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  1. #11
    Senior Member KDude's Avatar
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    Quote Originally Posted by Marmotini View Post

    However, when you actually study the Bible, it seems more similar in its parables and broad concepts to Taoism and Buddhism, particularly in the New Testament, which would all be Eastern thought.
    Interestingly, China has a better word for John chapter 1's use of the "Word" (greek "logos"). In Chinese translations, John is translated "In the beginning was the Tao.." (this isn't some new fad based translation btw). Tao captures a lot of the spirit of John's meaning of logos. "Word" was a carryover from Jerome's Latin translation "Verbum". It doesn't convey it appropriately. Logos was a living, all embodying force. Like Tao. There was power in "speech" under this view, but it goes beyond just "the Word".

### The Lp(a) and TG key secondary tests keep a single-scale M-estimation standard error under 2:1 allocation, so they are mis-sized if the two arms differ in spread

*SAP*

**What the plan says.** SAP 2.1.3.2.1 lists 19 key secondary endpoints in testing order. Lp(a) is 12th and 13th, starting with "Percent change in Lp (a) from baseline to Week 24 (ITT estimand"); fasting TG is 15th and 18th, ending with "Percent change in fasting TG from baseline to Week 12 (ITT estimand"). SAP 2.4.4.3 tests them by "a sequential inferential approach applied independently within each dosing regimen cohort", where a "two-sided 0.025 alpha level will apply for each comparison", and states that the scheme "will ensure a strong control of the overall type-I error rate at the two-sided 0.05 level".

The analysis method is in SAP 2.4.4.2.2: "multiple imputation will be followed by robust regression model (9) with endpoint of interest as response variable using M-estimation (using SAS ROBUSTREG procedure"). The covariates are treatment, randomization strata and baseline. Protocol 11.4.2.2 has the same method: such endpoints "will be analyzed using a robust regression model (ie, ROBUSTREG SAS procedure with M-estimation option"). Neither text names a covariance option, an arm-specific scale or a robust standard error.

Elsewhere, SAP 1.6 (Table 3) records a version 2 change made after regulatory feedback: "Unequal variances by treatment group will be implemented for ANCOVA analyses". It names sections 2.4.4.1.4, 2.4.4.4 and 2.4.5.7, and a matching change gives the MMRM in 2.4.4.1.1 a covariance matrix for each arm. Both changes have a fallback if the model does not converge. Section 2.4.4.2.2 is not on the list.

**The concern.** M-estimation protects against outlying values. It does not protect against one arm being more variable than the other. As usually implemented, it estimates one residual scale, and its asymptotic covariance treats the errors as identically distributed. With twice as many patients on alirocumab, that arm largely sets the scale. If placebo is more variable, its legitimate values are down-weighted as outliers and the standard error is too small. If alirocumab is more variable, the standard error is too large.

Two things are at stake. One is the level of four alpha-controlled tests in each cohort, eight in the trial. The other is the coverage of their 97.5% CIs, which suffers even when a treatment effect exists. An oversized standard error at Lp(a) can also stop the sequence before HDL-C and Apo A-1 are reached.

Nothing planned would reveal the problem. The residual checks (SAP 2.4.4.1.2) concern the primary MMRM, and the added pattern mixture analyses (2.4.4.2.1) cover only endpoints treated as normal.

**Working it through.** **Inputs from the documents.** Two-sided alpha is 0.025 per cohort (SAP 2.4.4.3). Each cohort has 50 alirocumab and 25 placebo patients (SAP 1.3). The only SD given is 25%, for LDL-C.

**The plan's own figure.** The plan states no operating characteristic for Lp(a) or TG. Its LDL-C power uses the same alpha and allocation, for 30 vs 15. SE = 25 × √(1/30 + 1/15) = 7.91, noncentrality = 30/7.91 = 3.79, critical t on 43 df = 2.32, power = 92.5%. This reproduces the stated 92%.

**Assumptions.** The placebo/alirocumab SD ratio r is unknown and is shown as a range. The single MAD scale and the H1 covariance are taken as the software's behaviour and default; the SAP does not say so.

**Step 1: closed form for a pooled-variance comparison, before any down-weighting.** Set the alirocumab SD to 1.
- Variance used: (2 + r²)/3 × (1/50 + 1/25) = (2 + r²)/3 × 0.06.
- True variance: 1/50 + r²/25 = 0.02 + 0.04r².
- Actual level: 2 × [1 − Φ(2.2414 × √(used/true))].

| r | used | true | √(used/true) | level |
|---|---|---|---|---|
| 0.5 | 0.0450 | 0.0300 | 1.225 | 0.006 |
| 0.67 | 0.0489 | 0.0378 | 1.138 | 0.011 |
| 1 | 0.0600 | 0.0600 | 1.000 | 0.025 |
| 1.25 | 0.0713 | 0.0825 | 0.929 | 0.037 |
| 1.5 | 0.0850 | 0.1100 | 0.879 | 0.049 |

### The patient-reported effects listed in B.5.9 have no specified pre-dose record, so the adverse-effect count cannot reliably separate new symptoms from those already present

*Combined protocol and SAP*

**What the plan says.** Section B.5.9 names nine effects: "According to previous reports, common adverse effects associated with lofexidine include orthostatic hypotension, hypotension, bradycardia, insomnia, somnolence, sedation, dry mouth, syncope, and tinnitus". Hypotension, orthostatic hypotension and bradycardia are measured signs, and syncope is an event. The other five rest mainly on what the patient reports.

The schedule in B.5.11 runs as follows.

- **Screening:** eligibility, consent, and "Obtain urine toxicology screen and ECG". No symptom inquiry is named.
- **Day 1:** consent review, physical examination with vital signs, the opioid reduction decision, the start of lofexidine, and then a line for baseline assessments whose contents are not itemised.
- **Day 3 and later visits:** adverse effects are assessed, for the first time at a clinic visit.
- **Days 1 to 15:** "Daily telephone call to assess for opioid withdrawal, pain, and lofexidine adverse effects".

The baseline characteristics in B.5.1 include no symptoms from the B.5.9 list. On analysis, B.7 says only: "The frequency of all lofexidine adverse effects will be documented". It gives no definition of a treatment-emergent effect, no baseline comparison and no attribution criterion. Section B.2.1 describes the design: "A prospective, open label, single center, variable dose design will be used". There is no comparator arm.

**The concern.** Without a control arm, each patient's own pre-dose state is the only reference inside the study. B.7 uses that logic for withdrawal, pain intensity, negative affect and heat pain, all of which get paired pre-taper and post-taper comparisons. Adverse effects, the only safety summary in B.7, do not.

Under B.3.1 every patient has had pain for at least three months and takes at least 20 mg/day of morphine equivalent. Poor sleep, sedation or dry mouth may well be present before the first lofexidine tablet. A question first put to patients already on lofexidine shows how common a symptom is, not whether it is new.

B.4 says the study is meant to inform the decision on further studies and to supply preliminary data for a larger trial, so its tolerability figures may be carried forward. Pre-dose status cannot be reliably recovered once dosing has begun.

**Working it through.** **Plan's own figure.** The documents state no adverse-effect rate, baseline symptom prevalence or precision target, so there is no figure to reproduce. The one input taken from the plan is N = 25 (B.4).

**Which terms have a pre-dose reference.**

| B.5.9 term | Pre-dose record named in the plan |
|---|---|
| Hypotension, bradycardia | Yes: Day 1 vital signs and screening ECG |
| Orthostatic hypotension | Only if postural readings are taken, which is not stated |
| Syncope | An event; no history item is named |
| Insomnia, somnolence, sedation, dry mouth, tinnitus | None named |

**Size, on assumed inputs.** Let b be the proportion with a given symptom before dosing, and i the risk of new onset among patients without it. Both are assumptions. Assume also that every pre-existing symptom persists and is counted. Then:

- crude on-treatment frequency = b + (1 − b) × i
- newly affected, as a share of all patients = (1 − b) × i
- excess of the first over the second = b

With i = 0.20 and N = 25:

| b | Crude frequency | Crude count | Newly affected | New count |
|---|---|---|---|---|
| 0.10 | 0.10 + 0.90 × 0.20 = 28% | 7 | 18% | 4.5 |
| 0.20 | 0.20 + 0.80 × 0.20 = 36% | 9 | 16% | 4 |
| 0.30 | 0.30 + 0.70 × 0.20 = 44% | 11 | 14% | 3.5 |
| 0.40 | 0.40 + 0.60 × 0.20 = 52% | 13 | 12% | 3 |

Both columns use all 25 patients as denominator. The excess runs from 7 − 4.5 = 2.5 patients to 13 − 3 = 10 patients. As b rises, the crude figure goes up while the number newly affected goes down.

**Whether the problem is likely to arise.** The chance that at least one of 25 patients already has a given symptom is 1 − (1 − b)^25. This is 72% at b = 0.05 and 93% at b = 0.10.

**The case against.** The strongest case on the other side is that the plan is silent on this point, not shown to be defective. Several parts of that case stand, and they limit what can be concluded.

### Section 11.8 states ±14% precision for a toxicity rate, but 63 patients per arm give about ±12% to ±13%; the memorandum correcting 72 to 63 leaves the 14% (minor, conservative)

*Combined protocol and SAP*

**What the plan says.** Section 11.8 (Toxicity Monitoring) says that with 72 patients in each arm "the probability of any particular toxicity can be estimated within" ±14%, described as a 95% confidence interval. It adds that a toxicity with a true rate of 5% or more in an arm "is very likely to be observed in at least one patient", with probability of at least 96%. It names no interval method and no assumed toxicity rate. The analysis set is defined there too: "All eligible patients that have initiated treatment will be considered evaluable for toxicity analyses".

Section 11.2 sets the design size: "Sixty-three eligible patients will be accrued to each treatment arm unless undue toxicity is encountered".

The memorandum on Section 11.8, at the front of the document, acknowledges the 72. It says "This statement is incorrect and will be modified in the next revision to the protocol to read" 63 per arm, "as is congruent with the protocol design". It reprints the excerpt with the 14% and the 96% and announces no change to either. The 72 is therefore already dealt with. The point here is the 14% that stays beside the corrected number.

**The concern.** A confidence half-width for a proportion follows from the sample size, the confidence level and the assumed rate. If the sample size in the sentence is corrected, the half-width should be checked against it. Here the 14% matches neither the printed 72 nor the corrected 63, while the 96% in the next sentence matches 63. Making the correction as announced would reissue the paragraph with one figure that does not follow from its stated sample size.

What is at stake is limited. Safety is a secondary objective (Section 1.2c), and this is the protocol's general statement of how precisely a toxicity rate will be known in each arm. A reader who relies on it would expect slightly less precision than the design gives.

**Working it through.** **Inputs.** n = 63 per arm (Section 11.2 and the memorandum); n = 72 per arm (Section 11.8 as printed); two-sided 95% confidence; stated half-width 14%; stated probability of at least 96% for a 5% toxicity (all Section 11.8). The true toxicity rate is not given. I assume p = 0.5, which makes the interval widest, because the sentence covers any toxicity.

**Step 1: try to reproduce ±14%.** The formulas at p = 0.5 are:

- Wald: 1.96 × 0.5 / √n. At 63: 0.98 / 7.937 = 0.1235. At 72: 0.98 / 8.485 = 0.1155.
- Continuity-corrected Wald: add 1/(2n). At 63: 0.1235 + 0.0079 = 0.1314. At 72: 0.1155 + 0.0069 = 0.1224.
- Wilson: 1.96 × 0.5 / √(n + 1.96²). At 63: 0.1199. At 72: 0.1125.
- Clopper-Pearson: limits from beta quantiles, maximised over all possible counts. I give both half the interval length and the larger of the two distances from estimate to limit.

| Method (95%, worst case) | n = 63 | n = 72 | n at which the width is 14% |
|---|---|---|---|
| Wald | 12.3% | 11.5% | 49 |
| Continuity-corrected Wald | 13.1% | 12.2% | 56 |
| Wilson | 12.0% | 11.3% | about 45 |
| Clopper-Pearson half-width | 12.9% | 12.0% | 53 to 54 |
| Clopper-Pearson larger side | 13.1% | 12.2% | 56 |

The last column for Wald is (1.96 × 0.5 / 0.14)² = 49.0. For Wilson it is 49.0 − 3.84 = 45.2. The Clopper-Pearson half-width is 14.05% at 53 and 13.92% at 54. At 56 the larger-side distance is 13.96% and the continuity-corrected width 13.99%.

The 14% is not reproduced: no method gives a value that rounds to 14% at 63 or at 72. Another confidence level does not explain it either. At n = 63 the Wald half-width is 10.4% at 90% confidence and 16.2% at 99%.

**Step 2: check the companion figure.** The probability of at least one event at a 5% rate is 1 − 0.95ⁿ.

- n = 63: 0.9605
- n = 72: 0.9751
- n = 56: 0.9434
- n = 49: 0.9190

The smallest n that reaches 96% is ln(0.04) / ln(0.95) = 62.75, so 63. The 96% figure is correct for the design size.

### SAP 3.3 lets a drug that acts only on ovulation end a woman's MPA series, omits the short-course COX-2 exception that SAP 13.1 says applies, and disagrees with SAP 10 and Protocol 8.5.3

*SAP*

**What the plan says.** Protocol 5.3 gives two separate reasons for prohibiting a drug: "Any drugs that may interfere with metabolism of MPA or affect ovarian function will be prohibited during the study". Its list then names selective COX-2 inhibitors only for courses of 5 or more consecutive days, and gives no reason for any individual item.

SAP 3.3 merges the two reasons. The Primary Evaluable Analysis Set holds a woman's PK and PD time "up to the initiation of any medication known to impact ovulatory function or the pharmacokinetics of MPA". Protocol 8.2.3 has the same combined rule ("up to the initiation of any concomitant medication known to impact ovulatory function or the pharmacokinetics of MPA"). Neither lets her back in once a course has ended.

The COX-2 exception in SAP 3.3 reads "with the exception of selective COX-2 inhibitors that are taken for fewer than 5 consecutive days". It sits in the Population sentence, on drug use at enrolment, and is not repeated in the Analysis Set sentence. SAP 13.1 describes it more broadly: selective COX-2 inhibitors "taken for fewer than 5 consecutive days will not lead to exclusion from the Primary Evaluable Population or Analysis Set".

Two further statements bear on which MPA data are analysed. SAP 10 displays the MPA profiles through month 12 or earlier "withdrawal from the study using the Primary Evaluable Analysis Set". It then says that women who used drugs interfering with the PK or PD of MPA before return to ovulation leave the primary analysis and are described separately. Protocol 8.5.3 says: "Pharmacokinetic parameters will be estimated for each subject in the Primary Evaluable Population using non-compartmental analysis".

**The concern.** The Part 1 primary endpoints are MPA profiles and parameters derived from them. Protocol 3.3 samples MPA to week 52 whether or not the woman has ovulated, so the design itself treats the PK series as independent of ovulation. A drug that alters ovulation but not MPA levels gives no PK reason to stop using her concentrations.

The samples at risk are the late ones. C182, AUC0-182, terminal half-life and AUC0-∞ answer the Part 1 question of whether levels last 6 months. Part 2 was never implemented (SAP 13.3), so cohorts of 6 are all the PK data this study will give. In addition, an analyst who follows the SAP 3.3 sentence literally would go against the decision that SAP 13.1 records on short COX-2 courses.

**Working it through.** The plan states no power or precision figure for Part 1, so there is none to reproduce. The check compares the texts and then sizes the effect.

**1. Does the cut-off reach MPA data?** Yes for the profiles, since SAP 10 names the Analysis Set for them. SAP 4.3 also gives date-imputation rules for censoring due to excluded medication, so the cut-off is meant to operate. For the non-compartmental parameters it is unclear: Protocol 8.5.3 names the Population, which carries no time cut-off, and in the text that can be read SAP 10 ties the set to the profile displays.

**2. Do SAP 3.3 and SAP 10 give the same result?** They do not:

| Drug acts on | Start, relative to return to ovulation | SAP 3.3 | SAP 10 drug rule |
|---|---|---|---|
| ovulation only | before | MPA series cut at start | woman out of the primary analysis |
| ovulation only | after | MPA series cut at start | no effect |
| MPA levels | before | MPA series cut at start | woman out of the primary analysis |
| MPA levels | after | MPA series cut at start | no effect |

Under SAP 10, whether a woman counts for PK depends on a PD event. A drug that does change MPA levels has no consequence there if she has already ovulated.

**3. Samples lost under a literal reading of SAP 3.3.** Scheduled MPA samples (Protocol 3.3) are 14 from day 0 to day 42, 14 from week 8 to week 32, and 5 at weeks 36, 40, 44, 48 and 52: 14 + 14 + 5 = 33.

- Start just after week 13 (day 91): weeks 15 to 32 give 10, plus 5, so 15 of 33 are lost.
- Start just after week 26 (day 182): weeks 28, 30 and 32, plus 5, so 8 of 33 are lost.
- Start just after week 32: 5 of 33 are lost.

Anyways, just thought I'd chime in. It's kind of neat that a Chinese translation is more accurate, in this case.

  2. #12
    morose bourgeoisie
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    'logos' means word or priciple in ancient Greek. Since the first new testament was written in Greek, then it makes sense that the authors, who were fluent in Greek, knew what the word meant, and that a modern Chinese translation that differs from that meaning can't be more accurate.

  3. #13
    Senior Member KDude's Avatar
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    Quote Originally Posted by Stanton Moore View Post
    'logos' means word or priciple in ancient Greek. Since the first new testament was writtien in Greek, then it makes sense that the authors, who were fluent in Greek, knew what the word meant, and that a modern Chinese translation that differs from that meaning can't be more accurate.